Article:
Time’s odometer has turned once more, and so, as we enter another new year, let’s take some time to reflect on 2012 and forecast trends for 2013.

The legal vendor community saw a lot happen in 2012, from the mainstreaming of computer-assisted review to the controversies surrounding Autonomy and Hewlett-Packard. Electronic discovery is more important than ever, now that the concept of “Big Data” has crept into every technology and business reporter’s vernacular. Meanwhile, organizations continued to wrestle with social media, both in terms of its discoverability and in how to harness its powers and transform it into a viable business development tool.

So what’s on the agenda for 2013? It’s too early to make any concrete predictions, although the hot topics of 2012 are sure to bleed over into the new year. But one topic that you are likely to increasingly hear about in 2013 concerns a marketing concept that is as old as human communication itself: storytelling.

Storytelling is becoming more and more accepted in marketing circles as the best way to ensure that ideas and emotional sentiment truly stick with an audience. And there’s ample science to back up this assertion.

Since the beginning of civilization, humans have conveyed their thoughts, desires and experiences through stories. Sometimes these stories took a strictly verbal form; other times, they relied more on visual elements, as with cave paintings. But regardless of the medium, the purpose was the same—to foster a bond between the teller and the listener.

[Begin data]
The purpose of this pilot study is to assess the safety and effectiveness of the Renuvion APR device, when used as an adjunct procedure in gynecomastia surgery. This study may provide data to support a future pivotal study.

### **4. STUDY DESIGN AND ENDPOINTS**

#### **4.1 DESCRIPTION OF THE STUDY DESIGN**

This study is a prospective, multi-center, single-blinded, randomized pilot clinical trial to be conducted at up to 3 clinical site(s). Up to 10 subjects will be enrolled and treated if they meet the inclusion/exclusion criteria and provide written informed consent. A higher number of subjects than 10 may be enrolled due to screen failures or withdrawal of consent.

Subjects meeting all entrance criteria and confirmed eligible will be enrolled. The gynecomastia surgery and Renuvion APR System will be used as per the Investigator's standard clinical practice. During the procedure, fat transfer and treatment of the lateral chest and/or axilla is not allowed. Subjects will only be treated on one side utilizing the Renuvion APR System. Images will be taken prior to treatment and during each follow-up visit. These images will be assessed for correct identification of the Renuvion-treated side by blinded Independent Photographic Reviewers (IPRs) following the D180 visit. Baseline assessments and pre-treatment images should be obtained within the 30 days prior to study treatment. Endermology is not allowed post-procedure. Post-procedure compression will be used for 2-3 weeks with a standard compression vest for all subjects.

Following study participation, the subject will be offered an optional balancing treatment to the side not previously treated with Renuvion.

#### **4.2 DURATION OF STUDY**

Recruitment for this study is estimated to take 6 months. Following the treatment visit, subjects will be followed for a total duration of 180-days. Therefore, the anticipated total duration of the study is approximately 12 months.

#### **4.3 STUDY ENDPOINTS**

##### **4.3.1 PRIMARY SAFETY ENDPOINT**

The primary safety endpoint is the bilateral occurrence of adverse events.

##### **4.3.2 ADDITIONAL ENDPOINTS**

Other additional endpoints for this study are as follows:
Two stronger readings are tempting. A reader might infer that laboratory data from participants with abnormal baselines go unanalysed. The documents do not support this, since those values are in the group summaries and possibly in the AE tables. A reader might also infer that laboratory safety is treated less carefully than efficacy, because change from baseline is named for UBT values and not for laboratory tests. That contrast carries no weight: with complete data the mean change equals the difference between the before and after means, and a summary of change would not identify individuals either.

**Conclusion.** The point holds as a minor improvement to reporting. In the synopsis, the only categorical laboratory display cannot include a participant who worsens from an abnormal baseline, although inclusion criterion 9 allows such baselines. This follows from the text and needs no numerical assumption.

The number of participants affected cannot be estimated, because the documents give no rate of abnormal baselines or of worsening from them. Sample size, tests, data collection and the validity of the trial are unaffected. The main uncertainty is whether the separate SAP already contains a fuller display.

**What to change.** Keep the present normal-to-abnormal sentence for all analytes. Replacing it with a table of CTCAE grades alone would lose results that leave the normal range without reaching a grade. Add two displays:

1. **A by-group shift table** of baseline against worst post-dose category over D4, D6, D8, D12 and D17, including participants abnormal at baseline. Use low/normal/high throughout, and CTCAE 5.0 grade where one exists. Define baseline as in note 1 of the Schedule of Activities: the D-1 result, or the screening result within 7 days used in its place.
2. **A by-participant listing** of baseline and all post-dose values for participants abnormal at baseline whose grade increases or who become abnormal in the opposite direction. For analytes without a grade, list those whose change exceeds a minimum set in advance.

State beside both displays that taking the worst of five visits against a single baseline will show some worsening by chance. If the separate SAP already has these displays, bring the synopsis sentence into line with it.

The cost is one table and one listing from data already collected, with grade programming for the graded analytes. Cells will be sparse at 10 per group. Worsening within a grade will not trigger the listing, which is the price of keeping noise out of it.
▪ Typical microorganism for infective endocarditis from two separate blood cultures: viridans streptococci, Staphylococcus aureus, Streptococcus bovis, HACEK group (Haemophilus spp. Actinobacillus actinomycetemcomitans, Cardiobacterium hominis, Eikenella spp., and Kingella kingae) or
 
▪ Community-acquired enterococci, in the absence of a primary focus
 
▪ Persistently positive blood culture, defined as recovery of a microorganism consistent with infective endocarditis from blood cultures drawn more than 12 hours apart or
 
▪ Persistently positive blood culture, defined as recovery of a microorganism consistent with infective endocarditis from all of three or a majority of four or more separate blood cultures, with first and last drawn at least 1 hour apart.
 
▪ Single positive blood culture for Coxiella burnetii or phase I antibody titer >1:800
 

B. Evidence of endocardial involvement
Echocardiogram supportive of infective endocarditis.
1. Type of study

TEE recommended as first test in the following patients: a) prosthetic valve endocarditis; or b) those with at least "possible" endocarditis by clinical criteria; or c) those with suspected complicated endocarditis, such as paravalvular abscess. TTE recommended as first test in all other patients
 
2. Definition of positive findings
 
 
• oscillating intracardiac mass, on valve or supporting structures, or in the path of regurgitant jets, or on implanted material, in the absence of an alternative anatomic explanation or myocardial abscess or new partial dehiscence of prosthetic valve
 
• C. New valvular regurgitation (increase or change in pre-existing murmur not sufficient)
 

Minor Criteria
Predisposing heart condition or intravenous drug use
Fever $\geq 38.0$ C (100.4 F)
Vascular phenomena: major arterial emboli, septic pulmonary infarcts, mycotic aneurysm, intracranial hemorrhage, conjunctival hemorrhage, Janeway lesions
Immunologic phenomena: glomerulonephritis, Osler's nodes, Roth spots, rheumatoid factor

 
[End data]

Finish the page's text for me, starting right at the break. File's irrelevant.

Clever marketers understand that, to succeed in the face of increasing competition, they need to become better storytellers. This requires several things:

  • The ability to understand the strengths and weaknesses of a variety of media, including text, video, static images and interactive collateral.
  • The ability to think strategically, analytically and creatively.
  • The ability to understand your brand, your audience and the industry you market to.
  • A thorough understanding of narrative structure.

It is this last point that many marketers, particularly those in the B2B world, fail to understand. Yes, marketing is a means to an end, that end being selling a product or service. But, if you approach your strategy strictly with the end in mind, your means are going to appear disingenuous. To successfully incorporate storytelling into your marketing strategy, you need to concentrate on crafting a compelling story that is capable of standing on its own, regardless of the desired outcome.

In 2013, we are sure to hear an abundance of best practices on brand journalism, narrative marketing, story marketing or whatever other term will be used to describe this tactic. But I can tell you right now that only by concentrating on the craft of constructing a compelling narrative will you actually reap the great rewards that story-driven content marketing has to offer.

I’m looking forward to sharing my thoughts on this growing area.